He had me at "hello."
The above "he" was Green Bay Packer wide receiver Jordy Nelson.
But the "hello" wasn't for me. It was for the unlucky - or lucky - soul who was transferred mistakenly by the hotel switchboard into the Green Bay meeting room where Nelson and I were having a lunchtime interview.
The phone, sitting on the table between the two of us, started ringing non-stop after what I thought was one of my better, more thought provoking questions. But I was not about to get an answer because the phone's ringing engulfed all of the room's audible space.
There was an awkward pause between the two of us. It wasn't his room. It wasn't my room. It was just a room we happened to be in.
But with a boyish grin on his face, Nelson answered the phone with a chuckle in his voice. Then he proceeded to let the caller explain a problem she was having with a charge on her account as he leaned back - way back - in his chair.
It was in the following 30 seconds that I think I saw the real Jordy Nelson. He was polite. He was patient. He was helpful. And the caller who needed to complain about a $20 minibar charge would have never guessed that the guy taking in her call had a $39 million dollar contract with Green Bay.
Jordy Nelson is easy to like.
I never got the answer to my question. And during the rest of the interview we spoke nothing of football - except for a brief discussion about the freak pre-season injury that resulted in a torn ACL - and sidelined him for the season.
But we talked about what was on my agenda. And at the top of that agenda was this YouTube video. Say hello to Jordy Nelson, third grade math substitute teacher.
With an entire season focused on off-the-field rehabilitation, Nelson found himself with more time on his hand than he normally enjoys. So when his oldest son's school put out the word that they were in need of a two-month third grade math substitute teach, Nelson was happy to be drafted.
"It was fun but there was definitely an adjustment period," laughed Nelson. "Namely, I had to learn how to manage my time so I could get everything done during class."
The 6'3" Packer admits it took a couple weeks for the kids to get over his celebrity status. "But after a couple weeks, they were just normal third graders bouncing off the walls." Nelson says the experience taught him a lot about patience and understanding. "And math," laughs Nelson. "I learned a lot about math."
The untold part of the story was that this wasn't even his own son's grade.
So between the "hello" story and the "substitute teacher" story - I got all I needed to understand that this guy is grounded deep in the Kansas farm fields from where he came.
A few other take aways:
On Learning About Dedication: Nelson's proud to be a third generation farmer from Riley, Kansas - sporting a population under one thousand. "Growing up, we worked a lot on the farm as any farm kid would," he reminisced - although admitting that as a kid he wished he had more time for fun - as in going to the local swimming pool. "But we knew that's how we made a living. And that's how we took care of our families."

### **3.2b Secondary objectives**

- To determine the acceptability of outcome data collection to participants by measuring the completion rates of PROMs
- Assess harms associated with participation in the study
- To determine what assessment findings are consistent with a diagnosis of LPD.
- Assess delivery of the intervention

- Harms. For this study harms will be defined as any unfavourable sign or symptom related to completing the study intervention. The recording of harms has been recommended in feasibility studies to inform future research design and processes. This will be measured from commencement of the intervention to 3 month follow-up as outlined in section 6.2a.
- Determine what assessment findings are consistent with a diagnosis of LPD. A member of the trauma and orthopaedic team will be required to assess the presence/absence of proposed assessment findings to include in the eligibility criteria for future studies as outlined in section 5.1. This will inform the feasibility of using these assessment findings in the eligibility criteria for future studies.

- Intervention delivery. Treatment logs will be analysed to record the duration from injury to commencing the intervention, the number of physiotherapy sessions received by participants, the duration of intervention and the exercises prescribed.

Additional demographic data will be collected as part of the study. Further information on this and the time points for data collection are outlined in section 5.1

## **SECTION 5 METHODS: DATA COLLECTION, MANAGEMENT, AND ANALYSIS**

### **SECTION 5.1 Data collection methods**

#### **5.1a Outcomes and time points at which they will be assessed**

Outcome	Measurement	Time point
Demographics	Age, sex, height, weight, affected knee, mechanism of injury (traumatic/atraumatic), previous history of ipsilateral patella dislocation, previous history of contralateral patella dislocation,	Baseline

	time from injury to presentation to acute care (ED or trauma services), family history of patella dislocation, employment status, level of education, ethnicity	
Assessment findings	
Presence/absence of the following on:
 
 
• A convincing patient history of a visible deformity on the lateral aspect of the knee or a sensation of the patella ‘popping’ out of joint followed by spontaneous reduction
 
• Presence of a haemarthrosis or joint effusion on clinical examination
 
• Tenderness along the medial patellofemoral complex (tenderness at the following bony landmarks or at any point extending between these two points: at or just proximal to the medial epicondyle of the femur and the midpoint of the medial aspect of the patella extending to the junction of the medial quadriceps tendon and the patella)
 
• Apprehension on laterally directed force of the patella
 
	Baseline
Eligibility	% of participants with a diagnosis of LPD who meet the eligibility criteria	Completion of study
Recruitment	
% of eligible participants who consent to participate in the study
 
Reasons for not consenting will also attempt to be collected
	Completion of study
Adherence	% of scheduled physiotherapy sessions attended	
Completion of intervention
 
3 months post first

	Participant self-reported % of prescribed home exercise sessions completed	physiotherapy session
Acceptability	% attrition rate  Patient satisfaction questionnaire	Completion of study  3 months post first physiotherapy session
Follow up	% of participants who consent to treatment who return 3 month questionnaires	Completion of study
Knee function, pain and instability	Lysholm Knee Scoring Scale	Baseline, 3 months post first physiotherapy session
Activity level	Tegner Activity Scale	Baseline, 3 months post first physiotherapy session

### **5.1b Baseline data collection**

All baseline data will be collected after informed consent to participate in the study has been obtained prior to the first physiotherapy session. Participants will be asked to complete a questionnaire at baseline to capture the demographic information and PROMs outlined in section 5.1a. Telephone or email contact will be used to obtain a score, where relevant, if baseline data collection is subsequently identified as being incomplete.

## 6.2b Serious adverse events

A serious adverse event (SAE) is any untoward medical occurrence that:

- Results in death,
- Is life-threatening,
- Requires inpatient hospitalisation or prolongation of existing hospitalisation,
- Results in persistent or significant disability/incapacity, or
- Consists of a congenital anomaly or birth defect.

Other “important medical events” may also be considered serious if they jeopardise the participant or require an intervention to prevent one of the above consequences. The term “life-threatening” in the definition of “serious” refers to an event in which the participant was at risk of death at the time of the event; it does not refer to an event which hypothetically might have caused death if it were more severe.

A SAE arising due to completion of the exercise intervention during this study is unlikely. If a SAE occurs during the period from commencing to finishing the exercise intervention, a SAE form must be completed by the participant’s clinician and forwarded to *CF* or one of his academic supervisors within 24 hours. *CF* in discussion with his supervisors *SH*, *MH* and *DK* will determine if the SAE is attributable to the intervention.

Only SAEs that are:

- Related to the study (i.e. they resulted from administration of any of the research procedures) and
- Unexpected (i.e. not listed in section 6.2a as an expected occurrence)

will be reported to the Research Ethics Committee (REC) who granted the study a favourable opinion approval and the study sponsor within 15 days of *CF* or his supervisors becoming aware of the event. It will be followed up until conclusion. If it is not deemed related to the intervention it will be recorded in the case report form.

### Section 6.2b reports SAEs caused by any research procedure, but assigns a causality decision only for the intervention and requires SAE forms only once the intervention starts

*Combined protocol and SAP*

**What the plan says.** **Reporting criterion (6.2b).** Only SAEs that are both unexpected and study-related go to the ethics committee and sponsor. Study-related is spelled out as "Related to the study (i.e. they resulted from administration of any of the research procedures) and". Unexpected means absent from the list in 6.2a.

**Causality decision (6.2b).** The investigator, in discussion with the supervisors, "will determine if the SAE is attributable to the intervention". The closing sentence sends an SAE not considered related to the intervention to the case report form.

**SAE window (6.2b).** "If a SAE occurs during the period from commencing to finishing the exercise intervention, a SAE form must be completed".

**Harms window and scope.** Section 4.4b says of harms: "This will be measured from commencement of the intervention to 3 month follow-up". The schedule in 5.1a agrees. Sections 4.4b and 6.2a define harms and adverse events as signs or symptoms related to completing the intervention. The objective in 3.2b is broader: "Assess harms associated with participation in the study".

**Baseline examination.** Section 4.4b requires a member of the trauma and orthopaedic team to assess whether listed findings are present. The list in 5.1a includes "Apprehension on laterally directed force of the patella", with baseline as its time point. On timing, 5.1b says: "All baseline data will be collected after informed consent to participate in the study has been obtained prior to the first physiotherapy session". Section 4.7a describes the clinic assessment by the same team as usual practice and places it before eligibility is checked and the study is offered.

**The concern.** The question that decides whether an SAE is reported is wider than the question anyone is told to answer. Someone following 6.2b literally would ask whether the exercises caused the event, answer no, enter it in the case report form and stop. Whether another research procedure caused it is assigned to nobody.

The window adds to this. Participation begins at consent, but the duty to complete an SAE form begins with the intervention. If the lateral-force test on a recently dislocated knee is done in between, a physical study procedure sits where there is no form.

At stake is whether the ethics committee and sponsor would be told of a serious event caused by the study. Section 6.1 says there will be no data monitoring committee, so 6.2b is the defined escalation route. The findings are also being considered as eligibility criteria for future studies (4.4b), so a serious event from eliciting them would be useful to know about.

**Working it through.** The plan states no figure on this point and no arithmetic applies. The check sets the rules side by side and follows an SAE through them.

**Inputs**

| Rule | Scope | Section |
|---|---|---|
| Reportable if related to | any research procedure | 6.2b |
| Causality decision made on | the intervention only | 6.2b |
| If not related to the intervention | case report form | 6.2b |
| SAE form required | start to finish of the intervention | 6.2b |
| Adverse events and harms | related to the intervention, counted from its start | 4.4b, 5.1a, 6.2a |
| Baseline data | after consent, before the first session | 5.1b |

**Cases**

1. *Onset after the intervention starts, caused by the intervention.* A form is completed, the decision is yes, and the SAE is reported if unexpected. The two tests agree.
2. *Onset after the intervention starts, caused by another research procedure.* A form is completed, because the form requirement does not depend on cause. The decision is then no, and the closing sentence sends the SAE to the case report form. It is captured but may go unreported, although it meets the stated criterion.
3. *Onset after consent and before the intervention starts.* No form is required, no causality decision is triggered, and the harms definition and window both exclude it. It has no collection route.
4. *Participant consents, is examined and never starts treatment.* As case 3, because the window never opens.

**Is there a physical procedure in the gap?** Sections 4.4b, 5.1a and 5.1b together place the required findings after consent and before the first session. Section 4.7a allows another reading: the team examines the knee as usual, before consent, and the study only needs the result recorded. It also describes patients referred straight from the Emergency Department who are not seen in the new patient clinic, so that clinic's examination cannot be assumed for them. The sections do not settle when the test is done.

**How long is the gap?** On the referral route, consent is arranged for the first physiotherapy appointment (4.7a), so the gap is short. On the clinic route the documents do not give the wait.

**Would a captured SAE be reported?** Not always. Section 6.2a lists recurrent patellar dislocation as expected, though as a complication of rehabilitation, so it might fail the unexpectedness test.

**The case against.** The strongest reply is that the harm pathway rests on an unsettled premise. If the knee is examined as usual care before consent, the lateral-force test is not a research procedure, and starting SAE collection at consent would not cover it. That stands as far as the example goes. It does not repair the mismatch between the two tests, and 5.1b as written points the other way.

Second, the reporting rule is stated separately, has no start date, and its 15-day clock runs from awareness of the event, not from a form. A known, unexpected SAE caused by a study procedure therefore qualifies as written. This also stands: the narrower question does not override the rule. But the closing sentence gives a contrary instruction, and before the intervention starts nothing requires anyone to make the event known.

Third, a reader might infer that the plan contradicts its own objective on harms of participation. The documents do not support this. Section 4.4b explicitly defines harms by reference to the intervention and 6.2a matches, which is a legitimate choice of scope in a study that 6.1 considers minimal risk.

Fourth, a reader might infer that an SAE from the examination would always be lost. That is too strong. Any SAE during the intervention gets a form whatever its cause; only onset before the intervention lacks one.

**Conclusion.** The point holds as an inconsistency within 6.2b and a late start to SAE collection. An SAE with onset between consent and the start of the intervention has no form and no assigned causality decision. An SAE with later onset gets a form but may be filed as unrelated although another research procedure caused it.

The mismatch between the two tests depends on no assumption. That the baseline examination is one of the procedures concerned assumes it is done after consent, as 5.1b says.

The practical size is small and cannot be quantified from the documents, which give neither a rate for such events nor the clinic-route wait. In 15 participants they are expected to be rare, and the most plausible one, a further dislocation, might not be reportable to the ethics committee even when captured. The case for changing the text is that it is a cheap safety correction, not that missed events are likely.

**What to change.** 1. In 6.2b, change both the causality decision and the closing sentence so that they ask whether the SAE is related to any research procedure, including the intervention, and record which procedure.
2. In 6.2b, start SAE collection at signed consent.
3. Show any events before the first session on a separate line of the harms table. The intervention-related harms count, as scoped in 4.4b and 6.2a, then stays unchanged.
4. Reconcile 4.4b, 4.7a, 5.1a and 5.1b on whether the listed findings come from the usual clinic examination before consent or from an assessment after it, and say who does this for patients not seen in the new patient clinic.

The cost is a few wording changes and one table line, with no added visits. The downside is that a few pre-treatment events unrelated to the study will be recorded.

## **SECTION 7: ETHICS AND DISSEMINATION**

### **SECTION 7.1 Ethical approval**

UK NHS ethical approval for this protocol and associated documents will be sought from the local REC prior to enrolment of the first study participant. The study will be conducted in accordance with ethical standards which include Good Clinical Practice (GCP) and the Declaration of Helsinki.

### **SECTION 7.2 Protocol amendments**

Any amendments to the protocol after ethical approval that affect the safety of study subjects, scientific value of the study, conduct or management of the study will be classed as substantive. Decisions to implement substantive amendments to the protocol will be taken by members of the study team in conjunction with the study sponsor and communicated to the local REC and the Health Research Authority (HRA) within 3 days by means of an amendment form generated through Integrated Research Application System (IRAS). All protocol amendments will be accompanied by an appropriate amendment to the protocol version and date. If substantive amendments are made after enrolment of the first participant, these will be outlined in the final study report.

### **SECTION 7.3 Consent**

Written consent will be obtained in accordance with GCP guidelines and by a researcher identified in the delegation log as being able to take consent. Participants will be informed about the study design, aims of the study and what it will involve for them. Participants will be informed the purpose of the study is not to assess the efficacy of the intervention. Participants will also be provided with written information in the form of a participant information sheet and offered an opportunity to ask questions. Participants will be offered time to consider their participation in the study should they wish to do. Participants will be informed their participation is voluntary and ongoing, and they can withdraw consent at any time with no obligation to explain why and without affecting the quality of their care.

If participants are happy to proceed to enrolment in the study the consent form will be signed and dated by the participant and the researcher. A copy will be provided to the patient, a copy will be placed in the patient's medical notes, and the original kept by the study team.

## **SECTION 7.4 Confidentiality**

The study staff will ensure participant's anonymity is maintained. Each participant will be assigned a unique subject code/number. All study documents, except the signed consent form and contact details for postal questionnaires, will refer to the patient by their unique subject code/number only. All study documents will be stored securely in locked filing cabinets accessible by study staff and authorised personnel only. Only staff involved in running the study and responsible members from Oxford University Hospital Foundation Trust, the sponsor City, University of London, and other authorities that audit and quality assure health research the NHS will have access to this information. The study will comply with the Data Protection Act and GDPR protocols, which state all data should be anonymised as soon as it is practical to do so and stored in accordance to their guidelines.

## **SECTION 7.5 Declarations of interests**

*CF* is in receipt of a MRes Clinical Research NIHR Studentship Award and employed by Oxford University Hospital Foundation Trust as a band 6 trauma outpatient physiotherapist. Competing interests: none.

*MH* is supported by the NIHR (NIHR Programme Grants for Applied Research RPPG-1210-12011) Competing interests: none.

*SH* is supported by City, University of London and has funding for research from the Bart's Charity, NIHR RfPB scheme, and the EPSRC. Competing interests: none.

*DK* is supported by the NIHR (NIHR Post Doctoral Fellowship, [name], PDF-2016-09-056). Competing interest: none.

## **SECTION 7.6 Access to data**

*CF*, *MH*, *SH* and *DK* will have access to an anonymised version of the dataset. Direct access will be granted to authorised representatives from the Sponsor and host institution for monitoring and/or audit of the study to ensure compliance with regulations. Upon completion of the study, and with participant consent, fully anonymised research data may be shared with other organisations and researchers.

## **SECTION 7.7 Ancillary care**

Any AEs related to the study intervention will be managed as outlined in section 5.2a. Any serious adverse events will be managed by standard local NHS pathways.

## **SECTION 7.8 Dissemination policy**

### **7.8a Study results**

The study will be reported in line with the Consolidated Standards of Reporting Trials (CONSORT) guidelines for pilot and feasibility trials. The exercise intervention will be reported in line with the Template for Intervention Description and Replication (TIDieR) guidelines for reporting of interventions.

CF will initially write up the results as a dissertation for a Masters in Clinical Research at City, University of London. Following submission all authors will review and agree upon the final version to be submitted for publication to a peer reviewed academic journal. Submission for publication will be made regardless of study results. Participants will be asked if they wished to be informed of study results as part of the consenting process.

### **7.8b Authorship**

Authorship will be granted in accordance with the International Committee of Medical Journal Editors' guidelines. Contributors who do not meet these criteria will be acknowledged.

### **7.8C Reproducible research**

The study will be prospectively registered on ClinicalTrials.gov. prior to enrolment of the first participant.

On Learning About Responsibility: "As kids we were told every day what was expected of us and what needed to be done. And it was expected to be done the right way." If pride were something that could ooze out of one's pores, Nelson's skin would have been dripping in it when he shared his deeply rooted feelings about the life lessons he gained from life on the farm. "It's the number one reason why, when I'm done playing, we want to go back to the farm with the boys."
On What His Parents Gave Him: Nelson's admiration and respect for his own parents is evident. "They did anything they needed to do to provide and care for us. And the truth is they sacrificed so much in order to provide for their family."
On Being a Dad on the Road: "It's tough. Basically, I am gone every other week during the playing season." So Nelson is following the lead of some of his Packers teammates - and Facetimes with six-year-old Royal and one-year-old Brooks when he's traveling. "I just try to keep them involved in my life - no matter where I am," he explains. "Plus Royal thinks it's pretty cool when I show him the police escort our team is getting!"
On What He's Learned the Last Six Months: "I can handle adversity," he starts. "In a split second my career changed dramatically and I think I've handled it well. I never went to that dark hole. I've accepted the challenge and have been determined to learn from it. And I've been aware of what it has given me - mainly more time with my family."
On What He Hopes His Children Will Say About Him Someday: "I hope they think of me as a dad who cared for them on a daily basis. Good or bad. And if they think I was a little hard sometimes, I hope they know it was only because I cared."